The Effect of Clinical Simulation on Student Self-Efficacy in learning Chapter 1: Introduction Statement of the Problem Nursing education has undergone vast changes to appropriately meet the changing needs of medical care. The overwhelming demands placed on nursing students may affect their confidence in carrying out what they have learned in their education into practice…
The Effect of Clinical Simulation on Student Self-Efficacy in learning
Chapter 1: Introduction
Statement of the Problem
Nursing education has undergone vast changes to appropriately meet the changing needs of medical care. The overwhelming demands placed on nursing students may affect their confidence in carrying out what they have learned in their education into practice.
The advancement of technology has created a disparity between the skills of teachers and the students, the latter generally having greater expertise in the use of technology as compared to the former. This has come as a great challenge to education because “[t]he faculty-student dyad lies at the heart of the teaching and learning process”.
The purpose of this research is to investigate the following: impact of simulation training on teamwork and doctors’ overall work performance; simulation training give greater understanding of leadership and management in the NHS; future improvements on the use of simulation training for doctors; financial costs of simulation training projects.
The discussion seeks to answer the questions: What are the perceptions of nurse educators on use of simulation in teaching? What are the issues that manipulate the insights of nurse educators on use of simulation in teaching? How does the Nurse Educators' Perception using Simulation in Teaching affect the quality of training nursing students?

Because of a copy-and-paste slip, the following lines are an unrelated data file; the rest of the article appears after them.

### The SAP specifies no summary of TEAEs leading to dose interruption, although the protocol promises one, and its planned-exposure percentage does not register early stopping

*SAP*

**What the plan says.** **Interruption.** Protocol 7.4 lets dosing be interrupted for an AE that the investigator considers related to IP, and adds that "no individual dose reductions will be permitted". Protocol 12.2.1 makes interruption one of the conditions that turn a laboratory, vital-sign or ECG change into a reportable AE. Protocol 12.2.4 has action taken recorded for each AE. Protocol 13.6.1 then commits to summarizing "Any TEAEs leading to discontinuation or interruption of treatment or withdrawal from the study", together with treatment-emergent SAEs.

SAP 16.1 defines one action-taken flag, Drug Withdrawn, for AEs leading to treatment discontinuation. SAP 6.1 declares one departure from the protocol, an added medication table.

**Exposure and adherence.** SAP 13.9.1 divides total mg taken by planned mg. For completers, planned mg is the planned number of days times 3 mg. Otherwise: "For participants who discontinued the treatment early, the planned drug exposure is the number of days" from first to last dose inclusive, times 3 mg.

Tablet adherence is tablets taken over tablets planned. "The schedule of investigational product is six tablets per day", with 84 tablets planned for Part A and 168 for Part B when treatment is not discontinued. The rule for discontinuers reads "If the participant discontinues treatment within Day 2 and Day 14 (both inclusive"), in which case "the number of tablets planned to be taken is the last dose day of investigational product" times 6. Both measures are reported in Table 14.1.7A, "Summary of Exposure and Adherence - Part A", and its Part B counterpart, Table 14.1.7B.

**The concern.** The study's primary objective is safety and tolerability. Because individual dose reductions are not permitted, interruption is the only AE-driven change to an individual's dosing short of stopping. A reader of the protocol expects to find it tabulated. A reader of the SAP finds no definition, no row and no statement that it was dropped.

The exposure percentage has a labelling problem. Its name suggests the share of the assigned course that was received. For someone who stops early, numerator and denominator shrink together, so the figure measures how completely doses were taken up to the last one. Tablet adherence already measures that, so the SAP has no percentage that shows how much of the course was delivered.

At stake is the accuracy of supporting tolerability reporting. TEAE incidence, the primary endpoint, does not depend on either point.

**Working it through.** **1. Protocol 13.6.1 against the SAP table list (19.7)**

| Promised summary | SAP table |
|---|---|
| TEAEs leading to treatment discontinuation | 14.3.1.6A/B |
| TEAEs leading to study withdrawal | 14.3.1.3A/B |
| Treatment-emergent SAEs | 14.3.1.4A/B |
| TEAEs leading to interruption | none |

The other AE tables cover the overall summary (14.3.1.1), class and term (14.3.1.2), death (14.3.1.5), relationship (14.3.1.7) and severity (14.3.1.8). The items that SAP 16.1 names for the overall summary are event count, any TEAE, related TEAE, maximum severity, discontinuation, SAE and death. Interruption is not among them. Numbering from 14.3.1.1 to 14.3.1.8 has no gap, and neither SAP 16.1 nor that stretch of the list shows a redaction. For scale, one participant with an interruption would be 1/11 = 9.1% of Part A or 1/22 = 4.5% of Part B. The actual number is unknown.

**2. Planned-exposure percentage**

Their purpose is to provide a safe environment in which trainees can learn more efficiently and gain a similar kind of experience as with working on real patients. The practice is similar to using flight simulators for training pilots and war simulators used in the military.
The advent of the internet and social media brings new possibilities into play, and even traditional ideas about body, self and image are being transformed by the multiple identities that can be represented online. In the cosmetic industry the real physical self is the target for the product usage, but very often these extended virtual identities can also be targeted in order to reach media-savvy consumers.
In Science class, the difference between average grades of the two classes made only 0.23333 points. The average of the small class was 86, one of the large class – 85.76667. So, this may lead to an assumption that a smaller number of students really contributes to the academic success of the children.
Children who like to study and have a personal investment in their own success are more likely than others to study without much supervision and to value their academic achievements. These children take pride in their successes, and are driven by internal goals rather than external encouragement.
The purpose of the study was to explore the relationship between job satisfaction and perceived efficacy among South Dakota public school special education administrators. The research methods and procedures described in Chapter 3 were employed to collect data and answer the seven research questions.
Anytime a host or a router has an IP datagram to send to another host or router, it has the logical address of the receiver. But the IP datagram must be encapsulated in a frame to be able to pass through the physical network. This means that the sender needs the physical address of the receiver. ARP is a mapping that maps a logical address to a physical address.
28 pages (7000 words)Dissertation
Got a tricky question? Receive an answer from students like you!Try us!
Let us find you another Dissertation on topic The Effect of Clinical Simulation on Student Self-Efficacy in learning for FREE!